In the case of Nicholas v The Queen, Brennan CJ stated that “[a] law that purports to direct the manner in which the judicial power should be exercised is constitutionally invalid” [at 20]. The courts are presently engaged in the process of interpreting the phrase ‘lawful right to come to Australia,’ and the Bill arguably tells them how they should do this. Gaudron, McHugh and Kirby JJ, while reaching different conclusions on the facts in Nicholas, all agreed with Brennan CJ that such interference with the operation of the courts is impermissible.
If there were any doubt about the intention to intervene in the judicial process, the Bill provides specifically in item 2(2)(b) of Schedule 1 that the amendments are to apply to proceedings in train (including appeals). In the relevant cases/appeals, the issue of refugees’ and asylum‑seekers’ ‘lawful right to come to Australia’ has been raised in defence of accused people smugglers. Under ss 233A, B or C of the Migration Act, these accused persons face penalties of up to 10 or 20 years’ imprisonment. Since the Bill would effectively decide the issue raised by the defence in these cases, it clearly has the potential to affect the defendants’ liberty seriously. In the context of both the presumption against retrospectivity and the doctrine of separation of powers, these amendments constitute dubious law which may well be constitutionally invalid.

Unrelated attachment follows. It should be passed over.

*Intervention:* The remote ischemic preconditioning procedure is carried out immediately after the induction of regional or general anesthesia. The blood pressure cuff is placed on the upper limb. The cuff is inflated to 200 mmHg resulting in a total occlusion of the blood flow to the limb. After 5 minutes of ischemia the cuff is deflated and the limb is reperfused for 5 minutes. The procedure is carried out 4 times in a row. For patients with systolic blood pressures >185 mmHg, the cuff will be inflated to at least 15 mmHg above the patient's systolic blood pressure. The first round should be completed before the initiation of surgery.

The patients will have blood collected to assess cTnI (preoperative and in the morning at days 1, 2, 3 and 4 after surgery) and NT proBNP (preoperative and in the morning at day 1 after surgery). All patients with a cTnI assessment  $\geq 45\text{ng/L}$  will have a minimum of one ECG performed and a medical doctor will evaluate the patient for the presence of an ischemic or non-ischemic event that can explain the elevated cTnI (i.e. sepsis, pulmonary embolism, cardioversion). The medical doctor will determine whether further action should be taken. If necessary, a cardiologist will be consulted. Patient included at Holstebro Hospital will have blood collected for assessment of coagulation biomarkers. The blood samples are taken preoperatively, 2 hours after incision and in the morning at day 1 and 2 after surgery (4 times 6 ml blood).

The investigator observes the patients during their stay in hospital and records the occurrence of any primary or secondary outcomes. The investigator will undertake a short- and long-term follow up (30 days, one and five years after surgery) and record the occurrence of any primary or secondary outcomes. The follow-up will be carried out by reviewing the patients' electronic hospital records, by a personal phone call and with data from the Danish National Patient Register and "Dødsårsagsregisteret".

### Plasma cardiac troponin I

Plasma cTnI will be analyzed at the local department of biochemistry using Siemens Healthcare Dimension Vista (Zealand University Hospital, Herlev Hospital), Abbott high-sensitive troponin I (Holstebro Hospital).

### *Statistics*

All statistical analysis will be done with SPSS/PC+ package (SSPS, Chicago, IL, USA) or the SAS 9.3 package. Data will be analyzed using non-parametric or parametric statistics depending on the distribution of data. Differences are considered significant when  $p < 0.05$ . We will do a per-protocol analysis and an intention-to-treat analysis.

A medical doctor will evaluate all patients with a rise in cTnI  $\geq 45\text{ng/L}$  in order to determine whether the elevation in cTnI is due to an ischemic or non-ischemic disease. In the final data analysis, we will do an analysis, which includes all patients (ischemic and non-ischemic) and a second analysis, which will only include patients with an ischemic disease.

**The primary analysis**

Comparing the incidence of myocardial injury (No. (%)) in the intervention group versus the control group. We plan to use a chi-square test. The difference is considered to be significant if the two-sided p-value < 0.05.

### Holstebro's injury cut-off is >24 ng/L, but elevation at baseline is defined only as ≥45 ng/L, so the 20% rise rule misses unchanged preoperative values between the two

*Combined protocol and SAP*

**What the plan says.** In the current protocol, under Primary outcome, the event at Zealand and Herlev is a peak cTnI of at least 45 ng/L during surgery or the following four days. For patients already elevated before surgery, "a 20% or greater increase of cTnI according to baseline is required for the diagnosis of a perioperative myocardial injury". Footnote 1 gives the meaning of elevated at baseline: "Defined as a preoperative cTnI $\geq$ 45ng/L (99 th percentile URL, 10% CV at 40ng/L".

The Law Council of Australia and Law Institute of Victoria have reached similar conclusions in relation to the Bill.
At best, this Bill is redundant. If it is not, it may contravene Australia’s international obligations and the Constitution. Regardless, it should be withdrawn.
The Scum of the Earth?